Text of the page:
Cypriot game maker denies links to malware discovered before Russian invasion

NICOSIA/LONDON, Feb 24 (Reuters) – A 24-year-old video game designer who runs his small business from a house next to a former Cypriot church in a quiet Nicosia suburb now finds himself embroiled in a global crisis at the following the Russian attack invasion of Ukraine.

Polis Trachonitis’ company, Hermetica Digital Ltd, was implicated by US researchers in a data destruction cyberattack that affected hundreds of computers in Ukraine, Lithuania and Latvia.

Discovered Wednesday evening just hours before Russian troops arrived in Ukraine, the cyberattack was widely seen as the first salvo in the invasion of Moscow. Read more

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The malware had been signed using a digital certificate bearing the name Hermetica Digital, according to the researchers, some of whom began calling the malicious code “HermeticWiper” due to the connection.

Trachonitis told Reuters it had nothing to do with the attack. He said he had never applied for a digital certificate and had no idea that a certificate had been issued to his company.

He stated that his role in the video game industry was simply to write the text for games that others created.

“I don’t even write code – I write stories,” he said, adding that he was unaware of his company’s connection to the Russian invasion until a Reuters reporter told him Thursday morning.

“I am only a Cypriot… I have no connection with Russia.”

The extent of the damage caused by the malware attack was unclear, but cybersecurity firm ESET said the malicious code was found installed on “hundreds of machines”.

Western leaders have warned for months that Russia could carry out destructive cyberattacks on Ukraine ahead of an invasion.

Last week, Britain and the United States said Russian military hackers were behind a series of distributed denial-of-service (DDoS) attacks that briefly took websites offline. Ukrainian banks and government. Read more

DIGITAL CERTIFICATE

Cyber ​​spies routinely steal the identities of random strangers to rent server space or register malicious websites.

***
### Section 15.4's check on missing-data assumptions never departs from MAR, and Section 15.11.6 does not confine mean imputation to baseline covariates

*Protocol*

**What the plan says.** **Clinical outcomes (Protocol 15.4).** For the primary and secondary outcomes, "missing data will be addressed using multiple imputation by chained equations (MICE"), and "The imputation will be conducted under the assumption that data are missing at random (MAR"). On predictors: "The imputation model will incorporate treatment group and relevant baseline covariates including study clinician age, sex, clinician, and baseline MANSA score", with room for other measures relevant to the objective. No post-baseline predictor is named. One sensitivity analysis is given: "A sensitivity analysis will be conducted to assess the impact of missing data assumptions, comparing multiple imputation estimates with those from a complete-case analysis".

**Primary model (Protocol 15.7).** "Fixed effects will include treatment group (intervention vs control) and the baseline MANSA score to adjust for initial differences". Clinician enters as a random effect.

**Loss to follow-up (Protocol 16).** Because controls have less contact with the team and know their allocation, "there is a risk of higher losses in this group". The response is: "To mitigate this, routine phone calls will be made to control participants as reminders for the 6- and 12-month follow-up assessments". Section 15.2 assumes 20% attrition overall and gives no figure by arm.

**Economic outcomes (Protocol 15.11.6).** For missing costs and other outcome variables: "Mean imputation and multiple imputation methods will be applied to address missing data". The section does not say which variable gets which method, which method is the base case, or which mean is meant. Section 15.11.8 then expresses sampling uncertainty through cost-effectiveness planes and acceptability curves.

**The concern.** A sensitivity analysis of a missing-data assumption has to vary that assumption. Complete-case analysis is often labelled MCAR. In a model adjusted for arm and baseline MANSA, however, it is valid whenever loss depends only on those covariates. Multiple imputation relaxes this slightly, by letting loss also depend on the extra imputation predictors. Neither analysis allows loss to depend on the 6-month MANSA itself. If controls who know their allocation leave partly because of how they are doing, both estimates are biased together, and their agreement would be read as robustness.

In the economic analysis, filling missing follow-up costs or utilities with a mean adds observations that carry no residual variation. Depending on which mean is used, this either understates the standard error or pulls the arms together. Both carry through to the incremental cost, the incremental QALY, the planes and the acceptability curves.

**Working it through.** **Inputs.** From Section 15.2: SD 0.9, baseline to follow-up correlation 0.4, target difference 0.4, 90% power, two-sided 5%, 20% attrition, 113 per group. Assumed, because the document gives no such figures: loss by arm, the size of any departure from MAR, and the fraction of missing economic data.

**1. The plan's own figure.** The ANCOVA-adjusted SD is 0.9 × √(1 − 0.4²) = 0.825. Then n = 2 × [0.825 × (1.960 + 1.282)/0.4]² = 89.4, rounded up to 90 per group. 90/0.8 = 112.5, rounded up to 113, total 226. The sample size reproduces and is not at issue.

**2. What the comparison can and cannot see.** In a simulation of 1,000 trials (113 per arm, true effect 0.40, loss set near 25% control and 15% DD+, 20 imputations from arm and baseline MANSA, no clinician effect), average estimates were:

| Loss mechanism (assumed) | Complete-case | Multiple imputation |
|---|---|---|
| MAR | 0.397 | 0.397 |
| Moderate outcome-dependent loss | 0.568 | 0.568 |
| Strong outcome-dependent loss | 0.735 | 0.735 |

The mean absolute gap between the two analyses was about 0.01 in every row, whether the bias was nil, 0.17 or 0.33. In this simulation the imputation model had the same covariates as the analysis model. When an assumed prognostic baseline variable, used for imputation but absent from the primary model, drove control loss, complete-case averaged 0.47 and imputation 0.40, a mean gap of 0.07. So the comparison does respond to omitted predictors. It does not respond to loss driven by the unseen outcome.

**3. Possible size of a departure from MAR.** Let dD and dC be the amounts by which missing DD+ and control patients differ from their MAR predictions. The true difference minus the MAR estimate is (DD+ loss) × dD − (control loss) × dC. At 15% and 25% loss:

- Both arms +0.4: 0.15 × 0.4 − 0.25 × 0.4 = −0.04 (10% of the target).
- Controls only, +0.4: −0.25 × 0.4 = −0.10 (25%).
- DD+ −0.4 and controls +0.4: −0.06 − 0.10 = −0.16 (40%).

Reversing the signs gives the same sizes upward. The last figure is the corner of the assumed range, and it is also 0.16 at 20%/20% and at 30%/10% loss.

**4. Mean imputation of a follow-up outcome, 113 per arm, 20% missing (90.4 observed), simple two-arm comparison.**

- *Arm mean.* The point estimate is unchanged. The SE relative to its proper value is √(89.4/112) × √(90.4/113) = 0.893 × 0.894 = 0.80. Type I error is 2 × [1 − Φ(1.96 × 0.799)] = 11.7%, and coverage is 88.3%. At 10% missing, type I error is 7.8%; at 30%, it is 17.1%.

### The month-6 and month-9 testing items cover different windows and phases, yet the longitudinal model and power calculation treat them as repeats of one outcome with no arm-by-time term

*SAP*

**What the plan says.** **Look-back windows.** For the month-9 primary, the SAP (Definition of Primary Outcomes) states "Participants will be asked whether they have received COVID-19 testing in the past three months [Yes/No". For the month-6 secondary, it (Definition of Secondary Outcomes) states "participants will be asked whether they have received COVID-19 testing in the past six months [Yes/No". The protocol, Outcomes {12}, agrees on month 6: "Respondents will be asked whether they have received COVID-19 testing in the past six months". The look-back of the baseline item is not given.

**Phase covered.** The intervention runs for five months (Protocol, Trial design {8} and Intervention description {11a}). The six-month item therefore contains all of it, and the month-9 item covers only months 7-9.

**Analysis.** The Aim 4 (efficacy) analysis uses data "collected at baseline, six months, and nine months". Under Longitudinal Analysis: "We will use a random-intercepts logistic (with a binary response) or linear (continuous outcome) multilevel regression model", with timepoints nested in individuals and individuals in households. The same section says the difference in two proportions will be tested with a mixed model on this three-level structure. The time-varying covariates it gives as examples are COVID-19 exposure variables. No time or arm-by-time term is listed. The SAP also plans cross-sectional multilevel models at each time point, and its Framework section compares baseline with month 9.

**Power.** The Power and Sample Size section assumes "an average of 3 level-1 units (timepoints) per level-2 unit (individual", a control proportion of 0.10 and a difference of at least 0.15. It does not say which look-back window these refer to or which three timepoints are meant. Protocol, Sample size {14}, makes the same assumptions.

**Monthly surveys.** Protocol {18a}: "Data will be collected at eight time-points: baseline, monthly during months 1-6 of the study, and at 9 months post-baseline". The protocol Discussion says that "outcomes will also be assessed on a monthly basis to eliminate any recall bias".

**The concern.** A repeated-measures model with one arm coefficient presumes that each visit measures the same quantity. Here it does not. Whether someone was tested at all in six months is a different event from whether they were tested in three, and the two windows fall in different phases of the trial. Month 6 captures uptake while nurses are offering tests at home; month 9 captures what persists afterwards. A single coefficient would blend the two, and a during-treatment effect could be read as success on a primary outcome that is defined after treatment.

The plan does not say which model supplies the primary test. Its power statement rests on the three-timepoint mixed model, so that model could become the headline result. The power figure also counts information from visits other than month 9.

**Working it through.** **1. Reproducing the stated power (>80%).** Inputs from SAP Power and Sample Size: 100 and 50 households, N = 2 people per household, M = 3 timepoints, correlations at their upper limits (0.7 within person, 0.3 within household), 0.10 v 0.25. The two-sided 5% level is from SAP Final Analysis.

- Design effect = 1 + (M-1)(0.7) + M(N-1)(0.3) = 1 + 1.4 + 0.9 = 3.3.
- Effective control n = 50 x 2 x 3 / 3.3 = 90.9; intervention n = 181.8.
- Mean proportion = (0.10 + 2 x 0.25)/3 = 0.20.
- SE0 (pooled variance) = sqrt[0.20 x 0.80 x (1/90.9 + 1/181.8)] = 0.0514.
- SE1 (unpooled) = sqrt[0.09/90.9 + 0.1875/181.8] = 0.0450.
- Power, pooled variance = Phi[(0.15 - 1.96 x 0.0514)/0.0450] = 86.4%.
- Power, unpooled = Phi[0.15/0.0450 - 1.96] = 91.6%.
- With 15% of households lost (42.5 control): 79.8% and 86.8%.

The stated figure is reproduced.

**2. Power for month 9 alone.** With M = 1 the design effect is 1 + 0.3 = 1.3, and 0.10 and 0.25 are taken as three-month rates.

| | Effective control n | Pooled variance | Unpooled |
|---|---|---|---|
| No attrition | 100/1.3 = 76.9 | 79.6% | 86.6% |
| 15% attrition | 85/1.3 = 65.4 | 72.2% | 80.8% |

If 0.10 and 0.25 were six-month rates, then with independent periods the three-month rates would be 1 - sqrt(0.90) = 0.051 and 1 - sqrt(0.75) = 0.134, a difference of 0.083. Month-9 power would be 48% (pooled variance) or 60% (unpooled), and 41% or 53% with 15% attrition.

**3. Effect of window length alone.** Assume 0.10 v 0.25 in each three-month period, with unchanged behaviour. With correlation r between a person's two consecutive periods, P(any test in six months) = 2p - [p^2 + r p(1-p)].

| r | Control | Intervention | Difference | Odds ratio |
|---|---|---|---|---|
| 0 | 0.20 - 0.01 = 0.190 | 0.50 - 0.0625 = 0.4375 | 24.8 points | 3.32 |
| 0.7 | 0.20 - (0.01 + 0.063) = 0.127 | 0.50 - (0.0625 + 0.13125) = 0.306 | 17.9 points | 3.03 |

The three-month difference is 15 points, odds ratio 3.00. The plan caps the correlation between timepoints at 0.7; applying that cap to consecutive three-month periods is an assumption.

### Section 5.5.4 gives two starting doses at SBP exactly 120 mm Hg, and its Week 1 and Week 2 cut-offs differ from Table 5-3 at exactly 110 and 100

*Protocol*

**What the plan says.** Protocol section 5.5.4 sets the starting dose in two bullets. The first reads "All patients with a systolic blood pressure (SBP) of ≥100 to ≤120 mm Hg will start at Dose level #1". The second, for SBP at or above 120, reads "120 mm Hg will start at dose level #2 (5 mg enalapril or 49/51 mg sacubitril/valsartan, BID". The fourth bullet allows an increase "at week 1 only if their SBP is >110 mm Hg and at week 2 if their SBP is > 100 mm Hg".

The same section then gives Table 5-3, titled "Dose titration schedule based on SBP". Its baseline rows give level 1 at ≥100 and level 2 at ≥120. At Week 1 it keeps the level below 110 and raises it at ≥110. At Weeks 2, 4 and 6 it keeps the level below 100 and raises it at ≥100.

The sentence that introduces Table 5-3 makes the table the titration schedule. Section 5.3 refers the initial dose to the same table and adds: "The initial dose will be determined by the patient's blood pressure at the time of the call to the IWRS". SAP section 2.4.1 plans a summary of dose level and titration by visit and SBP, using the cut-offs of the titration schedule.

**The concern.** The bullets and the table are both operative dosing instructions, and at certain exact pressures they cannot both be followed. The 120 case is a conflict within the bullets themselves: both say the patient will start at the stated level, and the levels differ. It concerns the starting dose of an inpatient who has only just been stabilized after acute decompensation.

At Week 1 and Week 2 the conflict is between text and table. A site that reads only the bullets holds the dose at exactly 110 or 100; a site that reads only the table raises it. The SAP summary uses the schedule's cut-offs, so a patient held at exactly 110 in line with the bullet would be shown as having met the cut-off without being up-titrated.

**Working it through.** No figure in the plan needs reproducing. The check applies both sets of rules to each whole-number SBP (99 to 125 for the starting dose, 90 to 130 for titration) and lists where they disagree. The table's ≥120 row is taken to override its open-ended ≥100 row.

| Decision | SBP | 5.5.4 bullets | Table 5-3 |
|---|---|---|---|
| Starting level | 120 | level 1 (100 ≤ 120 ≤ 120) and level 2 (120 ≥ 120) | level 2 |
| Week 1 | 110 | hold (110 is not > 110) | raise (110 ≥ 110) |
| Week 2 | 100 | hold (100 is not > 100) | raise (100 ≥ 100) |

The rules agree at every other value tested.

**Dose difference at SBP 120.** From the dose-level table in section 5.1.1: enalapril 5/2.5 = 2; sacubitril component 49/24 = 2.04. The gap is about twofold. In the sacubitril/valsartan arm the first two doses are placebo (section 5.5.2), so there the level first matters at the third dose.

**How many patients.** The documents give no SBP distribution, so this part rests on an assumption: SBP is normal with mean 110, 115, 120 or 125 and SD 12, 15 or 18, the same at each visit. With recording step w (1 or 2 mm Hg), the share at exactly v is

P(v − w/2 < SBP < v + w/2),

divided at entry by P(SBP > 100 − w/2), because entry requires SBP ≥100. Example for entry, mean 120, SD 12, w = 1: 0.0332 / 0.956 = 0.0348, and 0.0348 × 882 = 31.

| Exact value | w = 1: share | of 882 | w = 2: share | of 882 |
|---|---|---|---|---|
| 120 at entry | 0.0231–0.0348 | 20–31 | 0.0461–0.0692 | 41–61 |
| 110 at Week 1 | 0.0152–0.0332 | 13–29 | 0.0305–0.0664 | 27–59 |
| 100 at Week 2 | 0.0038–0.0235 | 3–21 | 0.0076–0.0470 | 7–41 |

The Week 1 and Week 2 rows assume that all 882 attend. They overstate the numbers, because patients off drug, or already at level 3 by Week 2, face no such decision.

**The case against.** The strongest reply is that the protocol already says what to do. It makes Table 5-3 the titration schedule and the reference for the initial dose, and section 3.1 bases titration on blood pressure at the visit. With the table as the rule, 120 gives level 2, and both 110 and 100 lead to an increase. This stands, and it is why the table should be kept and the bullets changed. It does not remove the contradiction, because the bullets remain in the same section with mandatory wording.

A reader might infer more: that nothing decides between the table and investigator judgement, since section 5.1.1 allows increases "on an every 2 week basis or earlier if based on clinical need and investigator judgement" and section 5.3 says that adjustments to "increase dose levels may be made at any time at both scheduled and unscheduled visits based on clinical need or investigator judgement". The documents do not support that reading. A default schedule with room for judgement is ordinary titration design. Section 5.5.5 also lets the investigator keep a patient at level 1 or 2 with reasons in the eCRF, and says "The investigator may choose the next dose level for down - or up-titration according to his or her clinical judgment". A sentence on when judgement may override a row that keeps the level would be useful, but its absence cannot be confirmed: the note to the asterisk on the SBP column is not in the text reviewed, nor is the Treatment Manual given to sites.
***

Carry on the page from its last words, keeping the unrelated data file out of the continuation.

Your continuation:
The Hermetica Digital certificate was issued in April 2021, but the timestamp on the malicious code itself was December 28, 2021.

ESET researchers said in a blog post that these dates suggest “the attack may have been in progress for some time.”

If, as cybersecurity experts and US defense officials widely assume, the attacks were carried out by Russians, then the timestamps are potentially important data points for observers hoping to understand when the invasion plan of Ukraine materialized.

Jean-Ian Boutin, head of threat research at ESET, told Reuters that a malicious actor could fraudulently obtain a code-signing certificate in different ways.

“They can obviously get it themselves, but they can also buy it on the black market,” Boutin said.

“As such, it’s possible the operation goes back further than we previously knew, but it’s also possible the threat actor acquired this code-signing certificate recently, just for this campaign.”

Ben Read, director of cyber espionage analysis at Mandiant (MNDT.O), said it was possible that a group could “impersonate a company in communications with a company providing a digital certificate and obtain a legitimate certificate issued to him fraudulently”.

Cybersecurity firm Symantec said organizations in the finance, defense, aviation and IT services sectors were targeted in Wednesday’s attack. DigiCert, the company that issued the digital certificate, did not immediately respond to a request for comment.

Juan-Andres Guerrero-Saade, cybersecurity researcher at digital security firm SentinelOne (SN), said the purpose of the attack was clear: “It was aimed at damaging, disabling, reporting and causing havoc.”

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Reporting by Michele Kambas in Nicosia, and James Pearson and Raphael Satter in London Additional reporting by Christopher Bing in Washington Editing by Matthew Lewis

Our standards: The Thomson Reuters Trust Principles.

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